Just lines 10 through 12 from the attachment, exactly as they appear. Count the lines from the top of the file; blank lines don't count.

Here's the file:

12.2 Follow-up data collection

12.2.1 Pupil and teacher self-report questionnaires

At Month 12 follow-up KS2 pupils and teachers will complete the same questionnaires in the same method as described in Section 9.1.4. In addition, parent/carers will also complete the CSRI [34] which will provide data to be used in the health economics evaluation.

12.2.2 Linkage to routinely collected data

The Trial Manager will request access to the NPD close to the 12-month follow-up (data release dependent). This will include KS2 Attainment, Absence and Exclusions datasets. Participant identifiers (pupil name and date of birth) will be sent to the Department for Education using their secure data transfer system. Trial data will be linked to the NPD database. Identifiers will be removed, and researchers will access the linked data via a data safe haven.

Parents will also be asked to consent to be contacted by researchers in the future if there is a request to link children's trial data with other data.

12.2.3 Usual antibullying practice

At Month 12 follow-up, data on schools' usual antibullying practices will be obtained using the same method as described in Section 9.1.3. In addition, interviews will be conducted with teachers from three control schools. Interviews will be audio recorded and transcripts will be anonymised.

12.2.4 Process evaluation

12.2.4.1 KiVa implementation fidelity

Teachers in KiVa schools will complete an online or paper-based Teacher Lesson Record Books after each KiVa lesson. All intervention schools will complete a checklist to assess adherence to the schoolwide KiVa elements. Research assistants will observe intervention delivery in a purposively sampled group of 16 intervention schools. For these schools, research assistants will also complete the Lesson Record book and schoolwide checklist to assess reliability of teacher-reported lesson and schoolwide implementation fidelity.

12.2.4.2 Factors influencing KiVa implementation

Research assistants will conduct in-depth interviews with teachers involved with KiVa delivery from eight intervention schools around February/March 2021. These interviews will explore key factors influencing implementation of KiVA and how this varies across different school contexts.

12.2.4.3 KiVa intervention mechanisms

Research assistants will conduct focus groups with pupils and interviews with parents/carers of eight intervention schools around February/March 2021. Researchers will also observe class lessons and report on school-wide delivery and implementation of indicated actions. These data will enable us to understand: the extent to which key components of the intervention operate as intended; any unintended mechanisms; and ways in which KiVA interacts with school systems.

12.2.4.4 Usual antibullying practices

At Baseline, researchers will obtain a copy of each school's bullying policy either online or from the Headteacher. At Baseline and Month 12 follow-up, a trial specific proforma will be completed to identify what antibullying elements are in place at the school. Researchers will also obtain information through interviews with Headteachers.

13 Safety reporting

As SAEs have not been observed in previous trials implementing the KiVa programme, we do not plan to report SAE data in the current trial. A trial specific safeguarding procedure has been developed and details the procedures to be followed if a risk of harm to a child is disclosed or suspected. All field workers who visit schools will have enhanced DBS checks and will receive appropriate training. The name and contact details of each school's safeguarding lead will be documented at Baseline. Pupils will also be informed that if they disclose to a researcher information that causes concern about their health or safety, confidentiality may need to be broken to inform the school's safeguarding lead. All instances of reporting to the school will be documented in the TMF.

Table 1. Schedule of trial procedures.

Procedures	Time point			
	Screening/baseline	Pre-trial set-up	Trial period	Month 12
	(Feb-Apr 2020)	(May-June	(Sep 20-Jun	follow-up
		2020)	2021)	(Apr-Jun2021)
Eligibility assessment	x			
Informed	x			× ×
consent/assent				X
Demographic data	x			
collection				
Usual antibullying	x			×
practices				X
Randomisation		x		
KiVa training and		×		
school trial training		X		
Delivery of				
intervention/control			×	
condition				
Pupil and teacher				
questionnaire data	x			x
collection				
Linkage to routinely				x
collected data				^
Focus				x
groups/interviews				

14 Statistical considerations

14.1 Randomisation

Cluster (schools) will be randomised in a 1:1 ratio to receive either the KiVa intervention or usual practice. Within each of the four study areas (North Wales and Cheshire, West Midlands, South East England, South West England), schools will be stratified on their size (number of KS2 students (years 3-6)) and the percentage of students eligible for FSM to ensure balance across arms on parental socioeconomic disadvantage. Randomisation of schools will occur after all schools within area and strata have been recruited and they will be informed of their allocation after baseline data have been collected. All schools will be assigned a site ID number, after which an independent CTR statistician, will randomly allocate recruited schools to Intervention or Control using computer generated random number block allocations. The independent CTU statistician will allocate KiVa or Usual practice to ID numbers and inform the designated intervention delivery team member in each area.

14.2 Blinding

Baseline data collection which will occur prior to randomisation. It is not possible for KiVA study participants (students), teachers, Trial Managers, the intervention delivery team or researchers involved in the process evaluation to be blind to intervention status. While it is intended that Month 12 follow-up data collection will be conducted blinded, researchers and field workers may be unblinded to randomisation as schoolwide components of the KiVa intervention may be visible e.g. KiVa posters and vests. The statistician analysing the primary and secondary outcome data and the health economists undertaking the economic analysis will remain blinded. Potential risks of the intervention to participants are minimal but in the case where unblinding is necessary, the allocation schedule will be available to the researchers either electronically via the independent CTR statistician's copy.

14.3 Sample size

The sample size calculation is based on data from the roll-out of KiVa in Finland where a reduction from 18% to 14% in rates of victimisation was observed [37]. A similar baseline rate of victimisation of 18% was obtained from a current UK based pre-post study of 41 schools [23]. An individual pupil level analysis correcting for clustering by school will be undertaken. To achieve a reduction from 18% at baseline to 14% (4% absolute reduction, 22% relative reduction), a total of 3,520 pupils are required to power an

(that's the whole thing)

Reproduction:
12.2.4.1 KiVa implementation fidelity

Teachers in KiVa schools will complete an online or paper-based Teacher Lesson Record Books after each KiVa lesson. All intervention schools will complete a checklist to assess adherence to the schoolwide KiVa elements. Research assistants will observe intervention delivery in a purposively sampled group of 16 intervention schools. For these schools, research assistants will also complete the Lesson Record book and schoolwide checklist to assess reliability of teacher-reported lesson and schoolwide implementation fidelity.

12.2.4.2 Factors influencing KiVa implementation